Coming back after a fractured right ankle on a collision at home plate that had him sidelined from mid-July until late June of last season, Drew hit .193 in 39 games with two homers and 12 RBIs with the Diamondbacks until he was dealt to Oakland, where he played the final 40 games batting .250 with five homers and 16 RBIs.
"Going through it gets kind of crazy," he said. "I put a lot of hard work and dedication into the rehab process not knowing if I was going to ever play baseball again or not."
Before the injury, Drew played 135 games or more in four straight years with Arizona. His best was when he hit .291 with 21 homers and 67 RBIs in 2008.
Drew's reputation took somewhat of a hit when Diamondbacks' owner Ken Kendrick questioned the amount of time the shortstop took to get back from the injury. He also understands that he's coming to a market where his brother was similarly criticized for taking a while to recover from his injuries.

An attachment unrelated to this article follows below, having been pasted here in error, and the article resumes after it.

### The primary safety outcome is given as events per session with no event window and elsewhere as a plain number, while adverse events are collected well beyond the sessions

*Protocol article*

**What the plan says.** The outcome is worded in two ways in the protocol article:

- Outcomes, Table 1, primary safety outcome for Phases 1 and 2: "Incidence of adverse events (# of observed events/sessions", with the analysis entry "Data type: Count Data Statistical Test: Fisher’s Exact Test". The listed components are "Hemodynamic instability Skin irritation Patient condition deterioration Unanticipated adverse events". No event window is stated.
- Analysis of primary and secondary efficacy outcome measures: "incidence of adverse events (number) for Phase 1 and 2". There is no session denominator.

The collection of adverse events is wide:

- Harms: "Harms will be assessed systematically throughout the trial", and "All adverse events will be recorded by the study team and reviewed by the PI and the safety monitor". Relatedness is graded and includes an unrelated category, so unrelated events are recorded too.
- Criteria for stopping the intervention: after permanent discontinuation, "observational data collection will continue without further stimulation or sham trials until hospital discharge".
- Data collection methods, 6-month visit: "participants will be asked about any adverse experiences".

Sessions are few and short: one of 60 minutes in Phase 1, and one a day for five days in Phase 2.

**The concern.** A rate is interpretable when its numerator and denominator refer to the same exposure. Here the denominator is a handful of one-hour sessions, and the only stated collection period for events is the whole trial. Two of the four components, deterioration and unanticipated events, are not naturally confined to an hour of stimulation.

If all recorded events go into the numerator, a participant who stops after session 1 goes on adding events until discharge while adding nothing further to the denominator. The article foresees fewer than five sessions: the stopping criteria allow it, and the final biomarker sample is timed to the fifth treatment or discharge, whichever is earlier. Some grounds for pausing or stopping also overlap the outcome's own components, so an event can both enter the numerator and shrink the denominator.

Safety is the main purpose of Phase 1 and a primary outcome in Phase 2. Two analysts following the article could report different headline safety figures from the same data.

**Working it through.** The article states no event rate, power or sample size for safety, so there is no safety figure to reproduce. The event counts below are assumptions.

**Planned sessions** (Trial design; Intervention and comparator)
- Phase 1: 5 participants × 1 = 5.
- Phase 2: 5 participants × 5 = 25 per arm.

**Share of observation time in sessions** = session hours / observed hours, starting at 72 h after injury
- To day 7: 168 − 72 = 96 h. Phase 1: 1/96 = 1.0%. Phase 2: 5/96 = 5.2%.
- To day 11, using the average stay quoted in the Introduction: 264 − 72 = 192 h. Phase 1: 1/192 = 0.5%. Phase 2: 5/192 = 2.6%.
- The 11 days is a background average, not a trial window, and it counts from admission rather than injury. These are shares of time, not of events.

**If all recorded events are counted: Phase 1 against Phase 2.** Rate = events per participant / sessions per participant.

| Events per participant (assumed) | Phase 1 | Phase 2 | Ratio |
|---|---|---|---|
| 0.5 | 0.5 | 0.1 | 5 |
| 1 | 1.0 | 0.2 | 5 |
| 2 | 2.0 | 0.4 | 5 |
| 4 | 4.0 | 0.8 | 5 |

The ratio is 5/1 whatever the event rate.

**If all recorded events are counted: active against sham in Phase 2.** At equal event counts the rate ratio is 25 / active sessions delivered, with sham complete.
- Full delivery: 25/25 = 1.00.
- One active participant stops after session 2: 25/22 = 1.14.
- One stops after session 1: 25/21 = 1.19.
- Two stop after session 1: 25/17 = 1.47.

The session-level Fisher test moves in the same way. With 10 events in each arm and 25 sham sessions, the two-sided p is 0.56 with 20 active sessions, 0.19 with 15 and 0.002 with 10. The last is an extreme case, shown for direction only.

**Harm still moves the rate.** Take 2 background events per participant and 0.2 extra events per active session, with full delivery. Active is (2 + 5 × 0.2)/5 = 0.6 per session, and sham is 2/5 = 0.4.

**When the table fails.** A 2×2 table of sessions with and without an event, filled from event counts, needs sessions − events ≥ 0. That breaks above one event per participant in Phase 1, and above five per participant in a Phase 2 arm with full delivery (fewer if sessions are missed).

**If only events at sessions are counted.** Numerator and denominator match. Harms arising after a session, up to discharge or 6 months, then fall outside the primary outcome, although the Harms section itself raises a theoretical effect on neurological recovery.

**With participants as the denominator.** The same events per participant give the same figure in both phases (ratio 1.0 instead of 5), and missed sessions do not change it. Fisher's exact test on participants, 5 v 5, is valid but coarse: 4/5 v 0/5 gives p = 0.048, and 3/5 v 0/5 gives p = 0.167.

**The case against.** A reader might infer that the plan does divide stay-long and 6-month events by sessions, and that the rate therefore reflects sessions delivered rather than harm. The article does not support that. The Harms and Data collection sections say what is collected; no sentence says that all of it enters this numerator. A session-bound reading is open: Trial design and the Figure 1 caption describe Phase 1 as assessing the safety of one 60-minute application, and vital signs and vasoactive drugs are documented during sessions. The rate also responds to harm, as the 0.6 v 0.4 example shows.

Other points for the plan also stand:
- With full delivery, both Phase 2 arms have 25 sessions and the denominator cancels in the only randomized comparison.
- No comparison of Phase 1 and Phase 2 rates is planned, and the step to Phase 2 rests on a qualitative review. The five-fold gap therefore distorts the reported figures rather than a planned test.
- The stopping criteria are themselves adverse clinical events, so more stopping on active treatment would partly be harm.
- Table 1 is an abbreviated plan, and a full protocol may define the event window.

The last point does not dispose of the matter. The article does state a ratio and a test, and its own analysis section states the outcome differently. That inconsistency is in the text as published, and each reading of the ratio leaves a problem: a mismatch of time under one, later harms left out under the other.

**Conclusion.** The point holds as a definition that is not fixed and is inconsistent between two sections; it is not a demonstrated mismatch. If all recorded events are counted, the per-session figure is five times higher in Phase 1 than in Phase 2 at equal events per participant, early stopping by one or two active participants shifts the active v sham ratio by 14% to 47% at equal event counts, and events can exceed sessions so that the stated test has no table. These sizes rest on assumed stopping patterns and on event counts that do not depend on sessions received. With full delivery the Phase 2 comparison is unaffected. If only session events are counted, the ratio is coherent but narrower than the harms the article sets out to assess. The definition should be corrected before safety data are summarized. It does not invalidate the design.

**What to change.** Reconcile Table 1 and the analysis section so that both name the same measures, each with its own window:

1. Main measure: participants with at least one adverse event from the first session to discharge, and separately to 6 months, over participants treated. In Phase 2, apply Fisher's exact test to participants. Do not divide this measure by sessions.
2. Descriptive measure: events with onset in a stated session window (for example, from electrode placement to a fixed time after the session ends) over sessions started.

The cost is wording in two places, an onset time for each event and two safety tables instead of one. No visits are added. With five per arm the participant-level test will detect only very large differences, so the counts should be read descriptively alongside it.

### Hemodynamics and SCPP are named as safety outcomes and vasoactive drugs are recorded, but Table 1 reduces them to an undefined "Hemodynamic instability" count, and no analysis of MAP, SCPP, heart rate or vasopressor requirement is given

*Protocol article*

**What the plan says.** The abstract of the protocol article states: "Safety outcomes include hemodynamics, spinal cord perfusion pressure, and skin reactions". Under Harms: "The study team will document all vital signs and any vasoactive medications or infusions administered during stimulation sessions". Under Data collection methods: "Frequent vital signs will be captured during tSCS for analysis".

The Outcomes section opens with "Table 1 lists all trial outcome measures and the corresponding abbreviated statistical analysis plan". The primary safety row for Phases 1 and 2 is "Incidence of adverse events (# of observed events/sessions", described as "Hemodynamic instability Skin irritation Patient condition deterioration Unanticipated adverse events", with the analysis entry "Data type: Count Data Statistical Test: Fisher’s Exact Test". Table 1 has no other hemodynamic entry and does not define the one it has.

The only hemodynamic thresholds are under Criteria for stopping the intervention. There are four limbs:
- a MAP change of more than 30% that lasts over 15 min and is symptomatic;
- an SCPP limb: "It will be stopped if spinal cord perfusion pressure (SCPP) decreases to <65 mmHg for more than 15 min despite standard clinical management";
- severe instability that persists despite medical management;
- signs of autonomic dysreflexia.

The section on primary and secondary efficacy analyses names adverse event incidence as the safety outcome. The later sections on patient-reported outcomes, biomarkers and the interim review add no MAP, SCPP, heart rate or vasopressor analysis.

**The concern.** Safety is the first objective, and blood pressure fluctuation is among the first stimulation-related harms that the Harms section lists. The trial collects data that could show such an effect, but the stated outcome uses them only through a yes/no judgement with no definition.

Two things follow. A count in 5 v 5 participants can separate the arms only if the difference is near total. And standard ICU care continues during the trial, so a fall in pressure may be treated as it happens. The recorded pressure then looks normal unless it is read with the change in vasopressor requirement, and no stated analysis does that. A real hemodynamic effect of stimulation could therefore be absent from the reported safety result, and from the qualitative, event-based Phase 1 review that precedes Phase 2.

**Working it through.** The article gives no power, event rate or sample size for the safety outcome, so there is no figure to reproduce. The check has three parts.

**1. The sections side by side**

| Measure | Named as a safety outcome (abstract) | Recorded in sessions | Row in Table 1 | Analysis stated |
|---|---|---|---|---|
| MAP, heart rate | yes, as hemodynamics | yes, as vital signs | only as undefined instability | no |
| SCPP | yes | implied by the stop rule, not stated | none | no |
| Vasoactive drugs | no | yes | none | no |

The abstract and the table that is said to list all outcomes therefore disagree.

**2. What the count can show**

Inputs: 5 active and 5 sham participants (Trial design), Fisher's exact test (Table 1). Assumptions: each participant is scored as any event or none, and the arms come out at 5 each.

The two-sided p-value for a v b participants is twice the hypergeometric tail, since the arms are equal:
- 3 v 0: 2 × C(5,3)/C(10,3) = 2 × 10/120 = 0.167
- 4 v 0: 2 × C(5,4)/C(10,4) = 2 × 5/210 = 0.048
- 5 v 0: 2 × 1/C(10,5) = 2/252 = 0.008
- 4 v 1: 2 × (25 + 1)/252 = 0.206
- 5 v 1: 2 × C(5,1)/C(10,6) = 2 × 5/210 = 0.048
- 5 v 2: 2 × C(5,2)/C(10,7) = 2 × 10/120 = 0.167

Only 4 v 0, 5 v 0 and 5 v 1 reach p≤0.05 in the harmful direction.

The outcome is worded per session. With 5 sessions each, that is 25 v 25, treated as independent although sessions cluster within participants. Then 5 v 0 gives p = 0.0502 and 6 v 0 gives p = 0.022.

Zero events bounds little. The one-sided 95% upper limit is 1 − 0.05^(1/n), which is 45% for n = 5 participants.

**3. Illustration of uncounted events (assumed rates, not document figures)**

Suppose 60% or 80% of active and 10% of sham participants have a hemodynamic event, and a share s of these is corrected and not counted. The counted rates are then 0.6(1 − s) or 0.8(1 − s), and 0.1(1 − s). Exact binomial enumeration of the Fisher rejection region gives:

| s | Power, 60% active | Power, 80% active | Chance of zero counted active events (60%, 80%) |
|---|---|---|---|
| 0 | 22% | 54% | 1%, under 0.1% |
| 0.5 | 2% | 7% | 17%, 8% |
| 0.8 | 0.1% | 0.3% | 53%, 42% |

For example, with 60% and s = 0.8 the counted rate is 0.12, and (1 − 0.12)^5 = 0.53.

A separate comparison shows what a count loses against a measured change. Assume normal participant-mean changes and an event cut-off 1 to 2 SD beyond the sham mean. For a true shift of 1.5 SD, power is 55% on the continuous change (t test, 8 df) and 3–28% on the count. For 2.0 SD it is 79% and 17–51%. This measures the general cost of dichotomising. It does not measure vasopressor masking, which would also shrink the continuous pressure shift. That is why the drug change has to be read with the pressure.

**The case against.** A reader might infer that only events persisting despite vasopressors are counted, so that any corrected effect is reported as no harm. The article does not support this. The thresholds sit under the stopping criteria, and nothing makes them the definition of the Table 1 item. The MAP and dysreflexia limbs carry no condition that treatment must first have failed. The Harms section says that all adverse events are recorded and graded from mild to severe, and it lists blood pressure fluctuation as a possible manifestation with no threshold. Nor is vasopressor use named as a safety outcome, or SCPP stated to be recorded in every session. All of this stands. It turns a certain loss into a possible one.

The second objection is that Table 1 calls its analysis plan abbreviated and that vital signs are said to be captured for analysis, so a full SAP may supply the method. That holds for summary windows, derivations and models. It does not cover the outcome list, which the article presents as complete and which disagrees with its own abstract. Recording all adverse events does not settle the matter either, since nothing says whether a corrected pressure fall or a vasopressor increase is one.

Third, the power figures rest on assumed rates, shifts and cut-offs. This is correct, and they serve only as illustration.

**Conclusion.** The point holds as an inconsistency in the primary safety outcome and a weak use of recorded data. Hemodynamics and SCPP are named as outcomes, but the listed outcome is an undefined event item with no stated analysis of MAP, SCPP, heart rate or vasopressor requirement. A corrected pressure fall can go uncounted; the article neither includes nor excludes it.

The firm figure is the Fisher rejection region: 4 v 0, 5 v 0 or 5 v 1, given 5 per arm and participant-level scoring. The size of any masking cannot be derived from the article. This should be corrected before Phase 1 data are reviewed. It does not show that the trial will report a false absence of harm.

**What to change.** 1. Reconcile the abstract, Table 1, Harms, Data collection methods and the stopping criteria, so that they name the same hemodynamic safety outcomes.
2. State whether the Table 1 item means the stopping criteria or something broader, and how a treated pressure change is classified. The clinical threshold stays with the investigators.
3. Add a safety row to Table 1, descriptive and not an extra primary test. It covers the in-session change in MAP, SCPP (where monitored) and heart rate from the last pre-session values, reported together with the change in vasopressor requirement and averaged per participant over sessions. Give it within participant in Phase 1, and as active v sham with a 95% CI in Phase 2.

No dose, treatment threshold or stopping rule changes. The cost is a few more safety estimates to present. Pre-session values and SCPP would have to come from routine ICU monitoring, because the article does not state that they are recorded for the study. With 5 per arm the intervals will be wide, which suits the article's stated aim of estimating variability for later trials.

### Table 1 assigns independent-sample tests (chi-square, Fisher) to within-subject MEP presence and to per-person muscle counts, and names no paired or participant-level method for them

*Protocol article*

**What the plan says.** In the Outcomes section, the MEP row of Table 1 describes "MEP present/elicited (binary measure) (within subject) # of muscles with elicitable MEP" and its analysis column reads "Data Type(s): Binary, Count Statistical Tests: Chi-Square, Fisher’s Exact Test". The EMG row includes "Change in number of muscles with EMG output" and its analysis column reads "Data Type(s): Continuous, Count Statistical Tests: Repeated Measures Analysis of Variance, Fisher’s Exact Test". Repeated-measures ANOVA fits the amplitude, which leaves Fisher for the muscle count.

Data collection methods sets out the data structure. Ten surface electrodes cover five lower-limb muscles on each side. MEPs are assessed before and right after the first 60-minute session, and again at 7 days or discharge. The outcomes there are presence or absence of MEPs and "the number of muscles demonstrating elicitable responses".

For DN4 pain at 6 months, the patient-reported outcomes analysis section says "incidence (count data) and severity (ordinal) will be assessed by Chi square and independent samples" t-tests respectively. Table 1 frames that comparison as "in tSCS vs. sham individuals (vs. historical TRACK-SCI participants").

"I understand Boston. The team's been around a long time and the fans are kind of passionate. They have a right to be," he said. "As players you go through hard times. You go out and play and just leave it out there on the field -- that's all you can do. At the end of the day, you go home and think about things and try to fix it. You adapt -- just like you do after every tough at-bat."
Drew is likely to become Boston's 11th starting shortstop in a revolving-door position. Mike Aviles started 123 games there last season then was sent to Toronto as compensation for the Red Sox prying their new manager, John Farrell, away from the Blue Jays. Aviles later was traded to the Cleveland Indians.
Slick-fielding Jose Iglesias, 22, had been considered Boston's shortstop of the future, but he struggled at the plate, batting .118 in 24 games last year. He may also have been moved down in the organizational depth chart by Xander Bogaerts, 20, who has played just 23 games at Double-A.
Boston started the shortstop maneuverings in 2004 when it traded Nomar Garciaparra in the middle of the season.